If you take the clinic seriously, the clinician will take you seriously. I never saw a good clinician looking down at older re-riders and not teaching them as good as they do with younger riders.

          Younger doesn't mean better either. You just need to be put in a group of equal knowledge/skills.

          Make sure to ask if this clinician teaches only for the Young Riders division or any other strictly division. That also might be why you don't see much older rider in her clinics.

          Have fun!
          ~ Enjoying some guac and boxed wine at the Blue Saddle inn. ~

          Originally posted by LauraKY
          I'm sorry, but this has "eau de hoarder" smell all over it.
          HORSING mobile training app


          • #6
            I hosted a Melanie Taylor clinic in April this year....one of my 'older' riders actually rode with the 2'6" group and had a blast. I HIGHLY recommend you ride with Melanie....she will not shun you because of age and you will learn more than you ever dreamed....

            Go...have fun....and learn with the best!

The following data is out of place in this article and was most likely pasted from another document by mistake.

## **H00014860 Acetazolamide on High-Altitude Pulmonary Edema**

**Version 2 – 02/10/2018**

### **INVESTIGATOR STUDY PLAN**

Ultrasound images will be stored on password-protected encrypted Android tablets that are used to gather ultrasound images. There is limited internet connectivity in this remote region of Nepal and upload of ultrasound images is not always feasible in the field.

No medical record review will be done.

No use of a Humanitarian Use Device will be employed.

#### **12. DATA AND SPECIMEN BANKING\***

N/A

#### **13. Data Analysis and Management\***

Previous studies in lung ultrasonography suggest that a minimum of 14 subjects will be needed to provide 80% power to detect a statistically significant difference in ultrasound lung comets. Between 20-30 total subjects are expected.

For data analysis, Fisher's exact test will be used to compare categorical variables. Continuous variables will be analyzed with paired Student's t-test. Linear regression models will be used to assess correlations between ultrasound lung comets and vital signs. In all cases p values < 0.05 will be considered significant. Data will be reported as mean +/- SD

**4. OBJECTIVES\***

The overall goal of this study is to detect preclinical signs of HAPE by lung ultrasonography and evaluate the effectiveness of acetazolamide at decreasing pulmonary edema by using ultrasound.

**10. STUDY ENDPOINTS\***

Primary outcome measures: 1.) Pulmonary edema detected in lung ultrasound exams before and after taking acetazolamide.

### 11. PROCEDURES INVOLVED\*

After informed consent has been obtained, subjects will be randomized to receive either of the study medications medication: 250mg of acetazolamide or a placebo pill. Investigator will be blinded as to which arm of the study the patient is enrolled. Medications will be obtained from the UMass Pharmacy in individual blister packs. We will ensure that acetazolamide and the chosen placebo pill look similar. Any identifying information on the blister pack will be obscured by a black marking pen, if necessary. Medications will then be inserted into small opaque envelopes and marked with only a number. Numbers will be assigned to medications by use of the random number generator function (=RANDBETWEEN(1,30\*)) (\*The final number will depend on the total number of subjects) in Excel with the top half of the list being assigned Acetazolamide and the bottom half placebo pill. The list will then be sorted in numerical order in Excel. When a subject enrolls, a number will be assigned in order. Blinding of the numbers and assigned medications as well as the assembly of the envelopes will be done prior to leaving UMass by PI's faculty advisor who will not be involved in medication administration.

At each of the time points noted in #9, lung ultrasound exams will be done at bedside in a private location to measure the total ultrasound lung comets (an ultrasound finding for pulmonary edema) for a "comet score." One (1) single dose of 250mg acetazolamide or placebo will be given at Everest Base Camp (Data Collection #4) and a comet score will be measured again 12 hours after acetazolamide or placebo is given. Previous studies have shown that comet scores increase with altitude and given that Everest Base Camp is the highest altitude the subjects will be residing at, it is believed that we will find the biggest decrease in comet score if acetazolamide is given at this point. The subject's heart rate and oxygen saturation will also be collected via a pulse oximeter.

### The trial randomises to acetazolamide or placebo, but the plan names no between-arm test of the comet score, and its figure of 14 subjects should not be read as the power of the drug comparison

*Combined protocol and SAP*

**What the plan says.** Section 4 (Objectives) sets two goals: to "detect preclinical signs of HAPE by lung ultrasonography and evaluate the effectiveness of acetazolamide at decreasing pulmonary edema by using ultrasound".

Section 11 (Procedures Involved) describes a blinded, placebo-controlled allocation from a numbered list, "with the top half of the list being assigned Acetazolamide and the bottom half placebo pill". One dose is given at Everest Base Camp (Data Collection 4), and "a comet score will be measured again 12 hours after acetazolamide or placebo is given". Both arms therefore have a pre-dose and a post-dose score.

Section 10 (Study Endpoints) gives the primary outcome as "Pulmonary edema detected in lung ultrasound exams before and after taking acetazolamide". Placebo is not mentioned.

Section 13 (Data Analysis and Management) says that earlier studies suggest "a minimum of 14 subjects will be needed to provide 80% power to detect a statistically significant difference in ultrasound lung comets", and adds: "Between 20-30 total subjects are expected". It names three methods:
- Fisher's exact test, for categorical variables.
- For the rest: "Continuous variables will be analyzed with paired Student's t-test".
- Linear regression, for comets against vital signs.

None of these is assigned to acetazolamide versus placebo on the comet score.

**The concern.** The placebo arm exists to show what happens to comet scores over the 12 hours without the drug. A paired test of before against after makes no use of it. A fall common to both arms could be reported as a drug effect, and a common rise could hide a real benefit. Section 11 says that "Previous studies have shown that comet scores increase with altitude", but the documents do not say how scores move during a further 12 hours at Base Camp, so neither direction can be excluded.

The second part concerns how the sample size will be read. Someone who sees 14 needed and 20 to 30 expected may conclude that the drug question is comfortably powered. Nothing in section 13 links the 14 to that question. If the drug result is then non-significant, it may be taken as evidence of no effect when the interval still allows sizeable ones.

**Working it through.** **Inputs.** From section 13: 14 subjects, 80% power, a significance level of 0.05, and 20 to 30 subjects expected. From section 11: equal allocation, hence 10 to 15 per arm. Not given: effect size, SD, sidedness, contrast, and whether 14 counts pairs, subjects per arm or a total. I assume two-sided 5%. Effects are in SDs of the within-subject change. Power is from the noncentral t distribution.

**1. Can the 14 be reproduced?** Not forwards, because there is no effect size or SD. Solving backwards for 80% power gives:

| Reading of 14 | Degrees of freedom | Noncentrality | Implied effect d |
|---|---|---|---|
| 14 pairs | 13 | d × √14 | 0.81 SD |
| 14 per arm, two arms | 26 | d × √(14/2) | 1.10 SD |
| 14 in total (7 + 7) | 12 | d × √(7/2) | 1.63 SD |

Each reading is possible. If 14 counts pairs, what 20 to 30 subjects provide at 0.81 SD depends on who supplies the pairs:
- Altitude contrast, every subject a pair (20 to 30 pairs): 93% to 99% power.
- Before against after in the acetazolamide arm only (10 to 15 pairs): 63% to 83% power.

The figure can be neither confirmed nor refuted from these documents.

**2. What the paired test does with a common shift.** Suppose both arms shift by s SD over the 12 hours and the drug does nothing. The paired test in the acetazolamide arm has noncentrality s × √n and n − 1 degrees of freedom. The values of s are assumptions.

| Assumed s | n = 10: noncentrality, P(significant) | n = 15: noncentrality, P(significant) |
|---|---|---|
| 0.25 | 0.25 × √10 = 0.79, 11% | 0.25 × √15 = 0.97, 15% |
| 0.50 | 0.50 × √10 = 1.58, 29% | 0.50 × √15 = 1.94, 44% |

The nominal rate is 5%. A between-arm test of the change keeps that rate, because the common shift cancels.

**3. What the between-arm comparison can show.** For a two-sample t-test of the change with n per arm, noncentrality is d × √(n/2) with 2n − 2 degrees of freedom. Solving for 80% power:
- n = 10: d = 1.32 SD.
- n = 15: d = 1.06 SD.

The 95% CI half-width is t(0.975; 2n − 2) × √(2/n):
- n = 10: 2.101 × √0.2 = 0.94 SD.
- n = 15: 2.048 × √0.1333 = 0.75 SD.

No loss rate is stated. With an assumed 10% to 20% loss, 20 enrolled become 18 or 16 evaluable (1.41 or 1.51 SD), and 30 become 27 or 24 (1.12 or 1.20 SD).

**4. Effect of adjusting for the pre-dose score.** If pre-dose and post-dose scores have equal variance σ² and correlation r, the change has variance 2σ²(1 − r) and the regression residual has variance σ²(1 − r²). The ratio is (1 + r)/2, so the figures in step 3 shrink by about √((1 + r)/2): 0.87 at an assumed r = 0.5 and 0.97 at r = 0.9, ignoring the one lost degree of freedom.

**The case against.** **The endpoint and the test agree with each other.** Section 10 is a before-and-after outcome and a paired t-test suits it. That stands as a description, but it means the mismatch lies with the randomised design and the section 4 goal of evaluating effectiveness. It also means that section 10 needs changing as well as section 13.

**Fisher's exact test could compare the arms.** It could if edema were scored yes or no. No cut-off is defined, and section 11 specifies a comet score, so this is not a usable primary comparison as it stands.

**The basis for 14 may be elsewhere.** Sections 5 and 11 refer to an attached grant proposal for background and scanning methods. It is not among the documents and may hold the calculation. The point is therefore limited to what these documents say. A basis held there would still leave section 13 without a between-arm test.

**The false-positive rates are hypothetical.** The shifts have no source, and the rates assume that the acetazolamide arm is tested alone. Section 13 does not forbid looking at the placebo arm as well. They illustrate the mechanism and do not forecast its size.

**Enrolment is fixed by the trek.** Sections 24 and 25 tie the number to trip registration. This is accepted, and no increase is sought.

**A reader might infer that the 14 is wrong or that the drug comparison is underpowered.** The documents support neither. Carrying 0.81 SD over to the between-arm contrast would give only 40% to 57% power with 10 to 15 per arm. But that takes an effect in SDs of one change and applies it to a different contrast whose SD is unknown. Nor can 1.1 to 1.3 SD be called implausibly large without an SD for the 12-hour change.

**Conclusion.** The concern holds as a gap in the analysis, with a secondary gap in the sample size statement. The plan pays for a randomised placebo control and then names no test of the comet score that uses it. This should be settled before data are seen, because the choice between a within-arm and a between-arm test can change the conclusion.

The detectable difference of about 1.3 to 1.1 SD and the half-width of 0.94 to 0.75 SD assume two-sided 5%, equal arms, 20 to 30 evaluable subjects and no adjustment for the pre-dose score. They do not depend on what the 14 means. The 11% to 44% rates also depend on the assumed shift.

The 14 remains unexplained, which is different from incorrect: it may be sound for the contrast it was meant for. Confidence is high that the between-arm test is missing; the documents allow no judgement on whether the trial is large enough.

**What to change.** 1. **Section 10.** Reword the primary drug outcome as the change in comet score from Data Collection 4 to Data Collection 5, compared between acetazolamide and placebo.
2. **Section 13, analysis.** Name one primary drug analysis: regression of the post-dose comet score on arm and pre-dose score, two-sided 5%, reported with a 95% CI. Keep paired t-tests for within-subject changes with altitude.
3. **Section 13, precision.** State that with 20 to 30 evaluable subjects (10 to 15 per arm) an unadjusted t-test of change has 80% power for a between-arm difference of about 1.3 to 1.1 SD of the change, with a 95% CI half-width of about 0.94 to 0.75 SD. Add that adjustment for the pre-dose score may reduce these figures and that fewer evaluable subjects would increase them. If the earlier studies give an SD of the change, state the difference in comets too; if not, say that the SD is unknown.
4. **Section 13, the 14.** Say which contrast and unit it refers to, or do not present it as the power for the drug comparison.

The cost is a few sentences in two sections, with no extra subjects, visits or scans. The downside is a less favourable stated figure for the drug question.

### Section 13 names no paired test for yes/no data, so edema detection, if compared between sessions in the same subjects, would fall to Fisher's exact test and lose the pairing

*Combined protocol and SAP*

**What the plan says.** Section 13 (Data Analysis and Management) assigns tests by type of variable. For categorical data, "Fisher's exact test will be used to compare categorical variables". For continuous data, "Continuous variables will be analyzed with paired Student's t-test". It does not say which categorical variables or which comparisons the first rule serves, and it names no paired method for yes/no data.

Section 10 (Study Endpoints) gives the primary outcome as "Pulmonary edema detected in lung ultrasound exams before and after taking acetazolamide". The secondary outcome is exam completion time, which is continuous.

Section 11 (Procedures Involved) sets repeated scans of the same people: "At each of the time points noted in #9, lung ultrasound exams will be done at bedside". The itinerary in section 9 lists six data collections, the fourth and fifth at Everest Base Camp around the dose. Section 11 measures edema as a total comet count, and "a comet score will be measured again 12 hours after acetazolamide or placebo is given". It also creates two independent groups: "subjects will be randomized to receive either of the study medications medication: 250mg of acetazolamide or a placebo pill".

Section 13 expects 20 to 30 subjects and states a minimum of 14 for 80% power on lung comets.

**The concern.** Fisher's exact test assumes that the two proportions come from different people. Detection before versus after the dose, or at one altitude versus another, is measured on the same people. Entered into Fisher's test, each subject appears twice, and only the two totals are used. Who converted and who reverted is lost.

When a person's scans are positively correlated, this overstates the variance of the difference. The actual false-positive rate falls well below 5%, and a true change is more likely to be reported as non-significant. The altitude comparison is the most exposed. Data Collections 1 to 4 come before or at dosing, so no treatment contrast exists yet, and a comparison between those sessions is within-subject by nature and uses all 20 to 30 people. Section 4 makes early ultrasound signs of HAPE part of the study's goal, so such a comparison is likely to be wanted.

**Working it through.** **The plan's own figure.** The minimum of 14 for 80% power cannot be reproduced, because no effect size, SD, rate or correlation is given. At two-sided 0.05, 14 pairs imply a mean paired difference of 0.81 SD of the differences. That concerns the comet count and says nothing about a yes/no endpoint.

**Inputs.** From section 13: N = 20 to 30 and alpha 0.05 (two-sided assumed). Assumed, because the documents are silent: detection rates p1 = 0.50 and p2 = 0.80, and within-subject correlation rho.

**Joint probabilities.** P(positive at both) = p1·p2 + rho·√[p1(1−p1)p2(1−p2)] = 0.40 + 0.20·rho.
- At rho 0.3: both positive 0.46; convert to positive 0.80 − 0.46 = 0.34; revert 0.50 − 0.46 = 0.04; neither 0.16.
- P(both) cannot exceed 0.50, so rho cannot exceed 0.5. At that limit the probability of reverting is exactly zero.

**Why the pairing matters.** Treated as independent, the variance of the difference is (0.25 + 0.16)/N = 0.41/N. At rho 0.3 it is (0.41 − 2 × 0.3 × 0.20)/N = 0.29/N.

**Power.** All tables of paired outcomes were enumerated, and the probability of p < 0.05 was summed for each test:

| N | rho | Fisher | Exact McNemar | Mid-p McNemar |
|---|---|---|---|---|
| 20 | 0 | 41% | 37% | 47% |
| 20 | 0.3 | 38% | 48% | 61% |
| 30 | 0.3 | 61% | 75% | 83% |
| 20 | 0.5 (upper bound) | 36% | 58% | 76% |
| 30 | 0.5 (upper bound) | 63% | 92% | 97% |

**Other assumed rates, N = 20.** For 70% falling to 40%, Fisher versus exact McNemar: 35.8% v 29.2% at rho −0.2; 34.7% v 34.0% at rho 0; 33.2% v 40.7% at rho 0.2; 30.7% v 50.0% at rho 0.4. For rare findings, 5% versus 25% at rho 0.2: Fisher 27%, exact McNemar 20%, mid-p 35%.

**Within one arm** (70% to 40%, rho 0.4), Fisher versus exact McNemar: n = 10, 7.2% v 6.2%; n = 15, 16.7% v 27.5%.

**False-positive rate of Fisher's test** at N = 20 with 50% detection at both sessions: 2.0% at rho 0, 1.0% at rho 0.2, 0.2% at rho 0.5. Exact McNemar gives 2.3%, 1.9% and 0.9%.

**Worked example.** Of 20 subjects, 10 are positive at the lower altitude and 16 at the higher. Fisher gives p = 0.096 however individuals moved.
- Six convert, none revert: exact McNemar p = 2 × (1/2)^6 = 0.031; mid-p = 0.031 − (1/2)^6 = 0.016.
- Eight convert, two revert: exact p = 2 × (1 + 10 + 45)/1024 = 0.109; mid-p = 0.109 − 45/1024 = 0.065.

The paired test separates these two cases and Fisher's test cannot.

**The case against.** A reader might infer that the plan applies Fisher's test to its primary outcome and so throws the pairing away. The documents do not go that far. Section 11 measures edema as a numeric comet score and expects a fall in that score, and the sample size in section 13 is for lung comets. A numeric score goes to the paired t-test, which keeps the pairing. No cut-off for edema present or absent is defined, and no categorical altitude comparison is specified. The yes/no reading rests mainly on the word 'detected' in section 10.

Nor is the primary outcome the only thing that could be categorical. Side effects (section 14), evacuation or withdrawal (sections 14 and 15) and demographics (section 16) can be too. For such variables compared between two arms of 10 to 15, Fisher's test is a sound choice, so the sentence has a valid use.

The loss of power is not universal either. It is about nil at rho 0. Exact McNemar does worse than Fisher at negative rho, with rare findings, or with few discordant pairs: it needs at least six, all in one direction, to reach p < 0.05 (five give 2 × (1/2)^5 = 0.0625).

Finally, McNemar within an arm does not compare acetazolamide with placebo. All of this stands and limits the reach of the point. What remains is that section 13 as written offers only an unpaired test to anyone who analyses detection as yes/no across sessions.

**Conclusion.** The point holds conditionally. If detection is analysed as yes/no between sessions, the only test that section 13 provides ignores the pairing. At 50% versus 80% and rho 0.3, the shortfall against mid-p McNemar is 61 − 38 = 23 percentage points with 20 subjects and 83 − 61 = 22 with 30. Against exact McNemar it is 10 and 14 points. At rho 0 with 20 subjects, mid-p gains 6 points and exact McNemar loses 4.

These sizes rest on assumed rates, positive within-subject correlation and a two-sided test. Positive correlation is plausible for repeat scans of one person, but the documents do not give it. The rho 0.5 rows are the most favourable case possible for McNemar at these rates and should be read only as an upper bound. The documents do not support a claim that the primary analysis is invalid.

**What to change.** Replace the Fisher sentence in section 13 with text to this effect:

• Original Poster

              Oops, spellcheck got me! I did mean reriders, but since it's my second time around, I could be considered to be reordered.

              Thanks for the replies. I'm going to talk it over with my trainer and see what he thinks. Not all trainers, (at least at my barn), seem to be open to the idea of clinics. But I like the idea of another set of eyes, and different approaches.


              • #8
                I watched Melanie at EAP in '09. I am an adult, almost mid-30's, been riding since the pony days & I would LOVE to do a clinic with her. I thought she was a fabulous instructor & very positive in spreading her message.
                "I'm not crazy...my mother had me tested"


                • #9
                  Absolutely do the clinic!!!!! MST is fantastic. Watch the other groups and bring a notebook to jot down what you learned while it's fresh in your mind.

                  The most important thing is to listen and to try what they say. They may get you out of your comfort zone a bit, but people like Melanie will not push you past your capabilities.